The film is based upon a character named Walt Kowalski. He’s a retired war veteran old-timer, and once worked in a Polish American assembly line. This hooking character is portrayed by the dexterous Clint Eastwood, and Clint never disappoints. He has also directed and produced the film, which has earned him 5-star reviews from fierce critics and not to mention numerous awards.
Walt’s Detroit neighborhood is overawed with immense changes. As portrayed by Clint, he is among the few white occupants still living in the Hmong-dominated quarter. But as the scenes unfold, we find his chauvinistic outlook towards the immigrants challenged by his new Hmong neighbors.
Fundamentally, the story delves deeper into the innominate Hmong community. Further engrained in the story, it would be difficult to overlook Walt’s austere rapport with his two sons. His constant growl of discontent is occasionally apprehended whenever Mitch Kowalski, his older son portrayed by Brian Haley, engages in any form of acquaintance. There is also a sense of displeasure, especially with Ashley, his granddaughter.
But ultimately, Clint, playing his role as the director, decides to take Walt on a journey of transformation through his friendship and respect with Bee Vang’s (Thao Vang) family.
The plot of this evocative film begins in a cathedral in the city of Detroit. There is a spooky feeling of concealment and thrill from the mutilate scenes as the pipe organ instrumental tune suffices mystery to a probable dark course to be met later on in the film.
As a member of the Thao Vang family tries to steal Walt’s Gran Torino; which seems to be the only thing that keeps him busy and pre-occupied we see a friendship once Walt figures out about the involvement of a local gang in his community.
In a different turn, a cordial relationship sprouts between Walt and the Hmong community. He also gets attached to Bee, and he is inclined to toughen him up.
Down the line, Walt establishes a bond with Bee’s family stronger compared to that between his sons. Most ordinarily, family rifts, especially between old folks, never get to be settled until loved ones are lost, and regret is all that is left behind. Perhaps, that’s one of the reasons why ‘Gran Torino’ came out quite reminiscent with its avid resonance with the common life.
Aside from Walt’s obloquy, an intimidating demeanor, and a nothing to lose sort of attitude, his scathing humor is occasionally seen with father Janovich. The priest is shot at some caustic sentiments towards his remarks on death, but he remains persistent in reaching out to Walt. He is determined to honor his word to look out for Walt, a commitment made to Dorothy, his wife.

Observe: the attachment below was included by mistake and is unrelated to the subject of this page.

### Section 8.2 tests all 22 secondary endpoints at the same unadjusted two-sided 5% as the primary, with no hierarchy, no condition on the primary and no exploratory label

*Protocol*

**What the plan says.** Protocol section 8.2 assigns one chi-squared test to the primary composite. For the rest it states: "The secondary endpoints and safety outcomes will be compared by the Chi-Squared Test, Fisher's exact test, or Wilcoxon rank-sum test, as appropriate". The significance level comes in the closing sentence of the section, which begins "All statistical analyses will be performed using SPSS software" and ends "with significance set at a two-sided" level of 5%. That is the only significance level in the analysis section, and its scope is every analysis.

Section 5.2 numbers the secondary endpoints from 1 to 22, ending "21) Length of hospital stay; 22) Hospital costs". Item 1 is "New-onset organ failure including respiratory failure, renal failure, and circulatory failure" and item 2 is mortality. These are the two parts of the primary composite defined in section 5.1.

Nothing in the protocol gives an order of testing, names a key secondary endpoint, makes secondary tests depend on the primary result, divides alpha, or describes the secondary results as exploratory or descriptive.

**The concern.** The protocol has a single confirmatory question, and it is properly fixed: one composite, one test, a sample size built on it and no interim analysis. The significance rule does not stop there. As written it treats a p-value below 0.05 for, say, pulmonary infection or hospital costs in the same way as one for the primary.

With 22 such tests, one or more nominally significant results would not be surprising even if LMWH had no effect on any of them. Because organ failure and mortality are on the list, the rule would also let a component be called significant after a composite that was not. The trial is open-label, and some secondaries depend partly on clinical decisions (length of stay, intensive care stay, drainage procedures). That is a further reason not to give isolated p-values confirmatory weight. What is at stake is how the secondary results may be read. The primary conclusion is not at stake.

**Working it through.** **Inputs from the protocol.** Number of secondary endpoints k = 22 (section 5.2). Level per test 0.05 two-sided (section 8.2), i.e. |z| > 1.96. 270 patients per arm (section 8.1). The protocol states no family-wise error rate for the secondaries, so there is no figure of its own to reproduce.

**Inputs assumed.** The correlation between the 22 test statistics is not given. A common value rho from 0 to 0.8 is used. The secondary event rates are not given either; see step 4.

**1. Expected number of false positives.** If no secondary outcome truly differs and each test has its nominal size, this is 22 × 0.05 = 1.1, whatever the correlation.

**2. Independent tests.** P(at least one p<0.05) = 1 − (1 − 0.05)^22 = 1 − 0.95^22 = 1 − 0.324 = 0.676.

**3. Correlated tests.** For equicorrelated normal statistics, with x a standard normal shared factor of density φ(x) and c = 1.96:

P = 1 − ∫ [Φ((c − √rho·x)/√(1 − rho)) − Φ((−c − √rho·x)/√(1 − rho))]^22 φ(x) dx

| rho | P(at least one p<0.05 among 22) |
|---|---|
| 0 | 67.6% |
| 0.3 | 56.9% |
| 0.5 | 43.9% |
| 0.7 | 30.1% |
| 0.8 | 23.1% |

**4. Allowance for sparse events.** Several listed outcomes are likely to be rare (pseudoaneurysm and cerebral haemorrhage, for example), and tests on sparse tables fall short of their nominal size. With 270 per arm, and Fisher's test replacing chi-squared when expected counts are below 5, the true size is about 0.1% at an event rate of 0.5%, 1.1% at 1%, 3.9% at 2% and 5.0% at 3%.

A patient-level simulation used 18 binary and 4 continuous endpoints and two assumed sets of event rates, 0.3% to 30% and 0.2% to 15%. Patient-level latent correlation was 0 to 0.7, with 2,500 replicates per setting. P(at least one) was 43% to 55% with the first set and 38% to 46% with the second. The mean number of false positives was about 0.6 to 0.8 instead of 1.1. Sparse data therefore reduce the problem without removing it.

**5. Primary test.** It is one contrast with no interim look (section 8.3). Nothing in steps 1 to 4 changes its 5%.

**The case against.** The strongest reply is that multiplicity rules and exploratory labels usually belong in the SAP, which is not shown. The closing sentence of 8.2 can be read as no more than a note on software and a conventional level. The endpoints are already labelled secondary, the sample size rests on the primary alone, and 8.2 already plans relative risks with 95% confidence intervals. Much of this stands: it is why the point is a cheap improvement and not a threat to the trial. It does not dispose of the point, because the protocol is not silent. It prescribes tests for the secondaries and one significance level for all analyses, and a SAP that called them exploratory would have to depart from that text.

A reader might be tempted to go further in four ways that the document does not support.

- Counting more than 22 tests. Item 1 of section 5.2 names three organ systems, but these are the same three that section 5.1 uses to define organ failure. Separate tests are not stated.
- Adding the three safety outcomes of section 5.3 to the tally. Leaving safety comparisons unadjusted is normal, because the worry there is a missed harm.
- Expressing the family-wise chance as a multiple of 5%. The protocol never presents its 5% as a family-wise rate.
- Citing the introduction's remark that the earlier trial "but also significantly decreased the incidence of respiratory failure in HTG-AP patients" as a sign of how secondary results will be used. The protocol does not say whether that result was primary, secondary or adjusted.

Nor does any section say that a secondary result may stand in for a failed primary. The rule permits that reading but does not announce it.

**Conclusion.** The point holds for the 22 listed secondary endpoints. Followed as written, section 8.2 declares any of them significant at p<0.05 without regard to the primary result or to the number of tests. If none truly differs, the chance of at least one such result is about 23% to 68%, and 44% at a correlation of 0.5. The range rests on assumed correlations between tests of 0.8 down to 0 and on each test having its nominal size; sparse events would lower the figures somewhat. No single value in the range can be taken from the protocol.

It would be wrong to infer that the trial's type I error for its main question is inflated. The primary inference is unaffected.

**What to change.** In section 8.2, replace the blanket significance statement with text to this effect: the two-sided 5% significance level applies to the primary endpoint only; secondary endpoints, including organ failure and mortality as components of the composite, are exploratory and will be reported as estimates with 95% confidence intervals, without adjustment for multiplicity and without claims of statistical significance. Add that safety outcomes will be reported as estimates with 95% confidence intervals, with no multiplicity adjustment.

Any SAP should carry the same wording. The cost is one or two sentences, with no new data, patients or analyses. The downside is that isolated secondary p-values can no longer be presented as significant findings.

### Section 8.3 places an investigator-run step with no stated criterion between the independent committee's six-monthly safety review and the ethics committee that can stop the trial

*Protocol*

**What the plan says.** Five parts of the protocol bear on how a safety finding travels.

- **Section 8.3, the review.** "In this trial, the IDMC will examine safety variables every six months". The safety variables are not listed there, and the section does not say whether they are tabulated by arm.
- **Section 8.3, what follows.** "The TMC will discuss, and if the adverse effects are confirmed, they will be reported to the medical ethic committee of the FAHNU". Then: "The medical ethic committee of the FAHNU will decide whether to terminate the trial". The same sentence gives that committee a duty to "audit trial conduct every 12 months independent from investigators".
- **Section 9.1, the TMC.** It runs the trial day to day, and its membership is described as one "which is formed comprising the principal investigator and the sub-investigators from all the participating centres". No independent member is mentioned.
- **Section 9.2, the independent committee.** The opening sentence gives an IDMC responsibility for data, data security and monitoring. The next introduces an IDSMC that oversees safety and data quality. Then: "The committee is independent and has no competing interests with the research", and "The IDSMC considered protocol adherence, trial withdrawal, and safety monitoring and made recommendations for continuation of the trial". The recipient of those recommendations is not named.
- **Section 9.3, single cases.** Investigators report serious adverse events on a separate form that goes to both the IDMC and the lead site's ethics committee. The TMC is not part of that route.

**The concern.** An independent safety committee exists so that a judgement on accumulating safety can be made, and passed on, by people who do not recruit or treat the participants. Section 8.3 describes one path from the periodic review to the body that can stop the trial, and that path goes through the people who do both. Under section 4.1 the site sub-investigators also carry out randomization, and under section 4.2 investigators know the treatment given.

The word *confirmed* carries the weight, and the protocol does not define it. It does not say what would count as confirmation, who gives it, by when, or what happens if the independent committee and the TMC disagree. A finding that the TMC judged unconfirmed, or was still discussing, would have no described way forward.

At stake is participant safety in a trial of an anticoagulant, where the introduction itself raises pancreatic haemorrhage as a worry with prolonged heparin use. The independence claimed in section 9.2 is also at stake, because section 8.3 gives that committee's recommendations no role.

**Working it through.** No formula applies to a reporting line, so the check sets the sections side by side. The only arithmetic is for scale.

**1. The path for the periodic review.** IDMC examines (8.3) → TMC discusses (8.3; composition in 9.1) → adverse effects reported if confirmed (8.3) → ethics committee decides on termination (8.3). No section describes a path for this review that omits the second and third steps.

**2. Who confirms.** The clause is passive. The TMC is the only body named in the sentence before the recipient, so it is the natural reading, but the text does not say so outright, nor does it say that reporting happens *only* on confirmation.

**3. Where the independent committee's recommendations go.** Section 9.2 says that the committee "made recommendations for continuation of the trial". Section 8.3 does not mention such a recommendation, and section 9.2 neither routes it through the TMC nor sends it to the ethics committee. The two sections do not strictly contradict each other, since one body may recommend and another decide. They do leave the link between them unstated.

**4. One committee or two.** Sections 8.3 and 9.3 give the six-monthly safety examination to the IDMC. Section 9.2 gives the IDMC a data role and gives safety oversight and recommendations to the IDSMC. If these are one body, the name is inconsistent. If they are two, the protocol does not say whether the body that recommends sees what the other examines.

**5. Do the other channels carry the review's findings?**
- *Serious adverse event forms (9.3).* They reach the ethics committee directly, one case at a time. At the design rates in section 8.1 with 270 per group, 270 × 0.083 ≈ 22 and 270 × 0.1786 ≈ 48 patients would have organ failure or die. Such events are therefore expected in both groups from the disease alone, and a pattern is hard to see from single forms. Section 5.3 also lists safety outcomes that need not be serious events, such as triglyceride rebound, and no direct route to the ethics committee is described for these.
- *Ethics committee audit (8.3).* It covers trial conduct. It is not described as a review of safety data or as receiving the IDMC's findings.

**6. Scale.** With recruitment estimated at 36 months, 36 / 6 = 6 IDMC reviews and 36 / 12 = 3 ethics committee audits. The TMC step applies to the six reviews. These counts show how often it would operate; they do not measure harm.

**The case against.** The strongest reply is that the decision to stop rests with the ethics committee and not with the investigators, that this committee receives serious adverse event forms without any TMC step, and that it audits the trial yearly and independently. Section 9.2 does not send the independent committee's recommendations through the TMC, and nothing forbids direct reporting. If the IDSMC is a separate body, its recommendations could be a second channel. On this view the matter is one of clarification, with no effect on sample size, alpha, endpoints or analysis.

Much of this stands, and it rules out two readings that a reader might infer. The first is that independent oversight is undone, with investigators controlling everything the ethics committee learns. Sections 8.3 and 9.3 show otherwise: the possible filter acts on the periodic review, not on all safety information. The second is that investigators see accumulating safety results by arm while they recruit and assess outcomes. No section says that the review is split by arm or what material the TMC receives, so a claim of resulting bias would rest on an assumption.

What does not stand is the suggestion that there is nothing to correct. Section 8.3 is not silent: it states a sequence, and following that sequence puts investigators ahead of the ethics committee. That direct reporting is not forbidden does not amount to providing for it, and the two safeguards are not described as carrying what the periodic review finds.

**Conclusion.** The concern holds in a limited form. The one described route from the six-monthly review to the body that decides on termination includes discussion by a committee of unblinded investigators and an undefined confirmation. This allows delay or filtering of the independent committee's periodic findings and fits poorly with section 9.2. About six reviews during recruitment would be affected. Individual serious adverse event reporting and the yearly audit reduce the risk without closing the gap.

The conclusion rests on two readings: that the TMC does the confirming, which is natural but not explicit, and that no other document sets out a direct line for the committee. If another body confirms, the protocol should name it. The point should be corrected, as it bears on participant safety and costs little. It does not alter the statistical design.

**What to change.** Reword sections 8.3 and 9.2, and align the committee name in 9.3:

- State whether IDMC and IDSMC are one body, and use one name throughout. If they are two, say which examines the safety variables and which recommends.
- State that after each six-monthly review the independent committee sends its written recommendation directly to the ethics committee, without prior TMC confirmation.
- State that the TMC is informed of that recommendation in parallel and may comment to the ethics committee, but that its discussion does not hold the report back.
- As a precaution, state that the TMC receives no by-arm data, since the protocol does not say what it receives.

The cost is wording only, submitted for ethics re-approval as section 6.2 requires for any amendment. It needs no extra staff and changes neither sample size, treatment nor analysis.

This story takes us on the journey as Walt comes to defend the same communities he was completely oblivious and crude to.
The flow of the script is quite magnetic as we see Nick Schenk subtly craft a realistic and engaging script that takes an old narcissistic and chauvinistic man on a journey of change.
Clint’s gone days of The Outlaw Jose Wales and Dirty Harry bad-boy insouciant lines such as, ‘Ever notice how you come across somebody once in a while you shouldn’t have fucked with? That’s me,’ crop up.
Other occasions portraying the 1960’s Detroit lifestyle are showcased between him and barber Martin. ‘It’s been ten bucks for the last five years, you hard-nosed Polack son of a b*h,’ which do a great deal in stirring up the corrosive humor into the film. This brilliant dialogue brings these characters to life and puts them in an environment that forces them to change with time.
Characters and acting
Being a novel idea in the contemporary movie scene, Eastwood was keen to select an all Hmong cast. The main intention was for the storyline to resonate directly with the film in the most inept way, and this came with a stumbling block. Most of the lead and supporting cast had no prior acting experience, and only one had previously been on set. Despite this, the cast was able to put on a really good performance that made this film feel more realistic as we saw these characters interact with one another.
As for Clint Eastwood; there is just no stopping the man. He delivered a realistic portrait of Walt as he so effortlessly took over the role and claimed it his own. This performance; which Eastwood suggested would be his last was met with tremendous praise as he won several accolades for the role.
Music & cinematography
‘Gran Torino’ isn’t intensified by heavy SFX. In fact, we don’t get to hear an up-close rumbling of the Ford Torino, which styles the film title. Clint was focused on creating a film, mainly addressing racial and ethnic issues encountered by the minority. There was still room for the violence and absurdity that comes with any Eastwood classic; reminding us of some of his classic.
Conversely, there was a mix of mezzo forte, decrescendo, and a full musical album featured to incite the emotions that ebbed with the rise of different scenes. ‘Gran Torino,’ and ‘Wax a Car by Michael Stevens,’ are some of the most notable compositions; which is even more interesting when you realize that it is Eastwood himself who sings the title song.
This film, although not close to some of his greatest works still resonates with us. The themes of race and stereotypes are a big talking point; which poses some big questions of the American life. The delivery is just right, the characters on point, and on balance, emotionally moving.